Recompensing creation by sustaining and cultivating life
Having a watershed, however, requires much of us, as it did of Adam. Drinking from the springs and catching the fish of our home waters require living in committed relationships with places and their ecologies. Nature and its life-sustaining systems, Handley explains, can function only through balanced exchanges, or “recompenses.” Consequences, returns, and demands perpetually result from what is given and taken. We must sow in order to reap, and we will eat and drink of the same quality of recompenses we offer. Recompensing nature requires opening our eyes and consciously seeking greater knowledge of places, fishing for whatever unseen catches may pull our lines and prove to be important discoveries concerning the needs and unique features of our “home waters.”
The Lord sets the quintessential example of giving and receiving life-sustaining recompenses. His competence to create and support life is cultivated by intimate and thorough knowledge. “The Lord by wisdom hath founded the earth; by understanding hath he established the heavens” (Proverbs 3:19–20, emphasis added). He tells Moses that “all things are numbered unto me, for they are mine, and I know them all” (Moses 1:35). His eyes can pierce and his hands can hold all his workmanship (Moses 7:36). It seems consistent with the spirit of Christ’s. teachings to neglect and exclude no one and to assert no unrighteous power in governing human and nonhuman life (Matthew 5:39–44). The falling of a sparrow is not excluded from his mindfulness, much less a human being who falters (Matthew 10:29). As a creator of earth as a new world in Genesis 2, the Lord is a pioneer and planter of new knowledge, or an expander of the geographical bounds of his “watershed.” Creation is to him like a seedbed of intelligence, glory, and knowledge (D&C 93:36; Moses 1:39).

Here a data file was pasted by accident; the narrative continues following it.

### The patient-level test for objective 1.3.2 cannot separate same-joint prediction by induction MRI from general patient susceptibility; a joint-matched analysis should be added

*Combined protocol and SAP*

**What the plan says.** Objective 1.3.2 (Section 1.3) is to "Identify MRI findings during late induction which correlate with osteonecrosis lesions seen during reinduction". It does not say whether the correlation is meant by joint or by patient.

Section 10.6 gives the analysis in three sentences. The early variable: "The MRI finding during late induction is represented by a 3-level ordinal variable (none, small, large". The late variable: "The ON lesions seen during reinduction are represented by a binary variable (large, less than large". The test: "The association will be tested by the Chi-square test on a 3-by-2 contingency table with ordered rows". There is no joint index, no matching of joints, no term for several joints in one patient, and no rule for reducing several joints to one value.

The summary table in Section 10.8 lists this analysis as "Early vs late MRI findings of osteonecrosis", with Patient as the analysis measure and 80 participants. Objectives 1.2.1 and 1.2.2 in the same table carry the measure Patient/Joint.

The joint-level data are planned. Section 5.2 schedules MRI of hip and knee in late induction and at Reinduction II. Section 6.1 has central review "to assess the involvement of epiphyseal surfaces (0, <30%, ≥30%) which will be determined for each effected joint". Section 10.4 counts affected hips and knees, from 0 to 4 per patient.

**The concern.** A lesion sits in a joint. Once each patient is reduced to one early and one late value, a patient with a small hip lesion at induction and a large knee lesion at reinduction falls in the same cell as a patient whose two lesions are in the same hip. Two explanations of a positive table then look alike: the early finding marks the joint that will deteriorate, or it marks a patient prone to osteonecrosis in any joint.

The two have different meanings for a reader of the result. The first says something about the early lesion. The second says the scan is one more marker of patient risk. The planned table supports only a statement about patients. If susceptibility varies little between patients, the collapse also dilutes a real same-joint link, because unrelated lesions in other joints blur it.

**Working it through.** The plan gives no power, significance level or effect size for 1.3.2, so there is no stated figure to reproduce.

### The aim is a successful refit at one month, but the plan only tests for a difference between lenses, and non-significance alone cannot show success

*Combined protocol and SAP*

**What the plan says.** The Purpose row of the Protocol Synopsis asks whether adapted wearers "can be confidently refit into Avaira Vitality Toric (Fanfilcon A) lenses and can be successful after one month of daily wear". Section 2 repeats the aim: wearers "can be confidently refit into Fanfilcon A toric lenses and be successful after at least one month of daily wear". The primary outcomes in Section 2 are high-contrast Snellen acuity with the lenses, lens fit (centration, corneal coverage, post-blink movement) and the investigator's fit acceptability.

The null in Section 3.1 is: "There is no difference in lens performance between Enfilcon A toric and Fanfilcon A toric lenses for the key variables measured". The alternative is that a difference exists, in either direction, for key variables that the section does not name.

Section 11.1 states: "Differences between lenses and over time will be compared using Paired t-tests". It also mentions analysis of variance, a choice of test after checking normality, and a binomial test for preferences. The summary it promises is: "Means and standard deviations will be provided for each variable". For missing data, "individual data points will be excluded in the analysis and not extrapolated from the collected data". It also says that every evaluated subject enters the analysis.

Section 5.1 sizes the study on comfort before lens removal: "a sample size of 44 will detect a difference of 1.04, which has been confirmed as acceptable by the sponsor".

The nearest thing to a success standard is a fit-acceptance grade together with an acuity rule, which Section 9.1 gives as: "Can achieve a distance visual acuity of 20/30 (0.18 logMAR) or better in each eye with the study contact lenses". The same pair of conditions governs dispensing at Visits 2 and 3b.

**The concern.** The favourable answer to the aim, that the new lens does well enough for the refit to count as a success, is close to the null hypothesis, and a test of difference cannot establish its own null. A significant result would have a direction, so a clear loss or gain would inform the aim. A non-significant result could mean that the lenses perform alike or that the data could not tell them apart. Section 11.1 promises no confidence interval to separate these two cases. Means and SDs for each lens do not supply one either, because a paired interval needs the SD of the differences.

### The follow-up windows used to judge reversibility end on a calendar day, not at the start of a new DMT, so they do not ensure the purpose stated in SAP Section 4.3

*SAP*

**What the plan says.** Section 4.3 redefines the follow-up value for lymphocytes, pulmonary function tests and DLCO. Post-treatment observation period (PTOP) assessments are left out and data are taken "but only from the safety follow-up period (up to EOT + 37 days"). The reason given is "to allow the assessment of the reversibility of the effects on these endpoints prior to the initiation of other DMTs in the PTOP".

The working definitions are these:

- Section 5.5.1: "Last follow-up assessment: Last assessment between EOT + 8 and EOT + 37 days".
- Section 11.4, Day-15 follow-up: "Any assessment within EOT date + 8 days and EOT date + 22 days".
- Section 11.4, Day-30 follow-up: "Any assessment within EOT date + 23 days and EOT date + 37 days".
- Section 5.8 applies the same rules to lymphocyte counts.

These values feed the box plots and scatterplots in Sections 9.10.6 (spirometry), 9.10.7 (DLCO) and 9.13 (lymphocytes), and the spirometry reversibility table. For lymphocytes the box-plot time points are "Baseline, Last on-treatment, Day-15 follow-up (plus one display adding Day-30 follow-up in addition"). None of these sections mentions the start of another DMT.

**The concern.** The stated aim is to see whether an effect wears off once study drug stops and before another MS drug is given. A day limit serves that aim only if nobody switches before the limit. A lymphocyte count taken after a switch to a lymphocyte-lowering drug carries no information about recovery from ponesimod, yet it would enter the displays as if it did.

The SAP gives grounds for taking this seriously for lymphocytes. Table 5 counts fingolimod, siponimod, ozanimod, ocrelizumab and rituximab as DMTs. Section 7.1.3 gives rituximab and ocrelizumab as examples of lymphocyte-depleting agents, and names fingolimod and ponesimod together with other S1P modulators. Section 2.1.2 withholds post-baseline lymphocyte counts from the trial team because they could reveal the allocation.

From the beginning of Adam’s time in Eden, his tasks on earth are knowledge oriented and ecological. We read that Adam is “put” in the garden “to dress it and to keep it” in the same short breath (Genesis 2:15). Thus, responsibility to learn about and sustain natural entities comes with entry to the garden, even before the increased responsibilities that will come after partaking of the fruit. Adam is not a mindless physical laborer as he puts his back into tilling and likely many of the other demanding and dirty jobs of gardening. He must also watch and learn in order to maintain the well-being of other living, developing creations; this is the “keeping” part of his stewardship. Only through purposeful observation can he learn to attend to the particular needs of his habitat and the plants and creatures within it. After Adam witnesses the creation of animals, the Lord asks him to choose suitable names, an assignment requiring both reason and imagination (Genesis 2:19). Adam’s practice must have been to him as challenging as that of any beginning bird-watcher, botanical artist, or zookeeper. His is the work of gaining ecological literacy, the personal, hands-on care and skill to sustain systems of life. To Adam personally, the Lord has demonstrated such skills in sowing and nurturing the garden and its animals. Adam is a partaker of knowledge concerning many other beings in his home waters.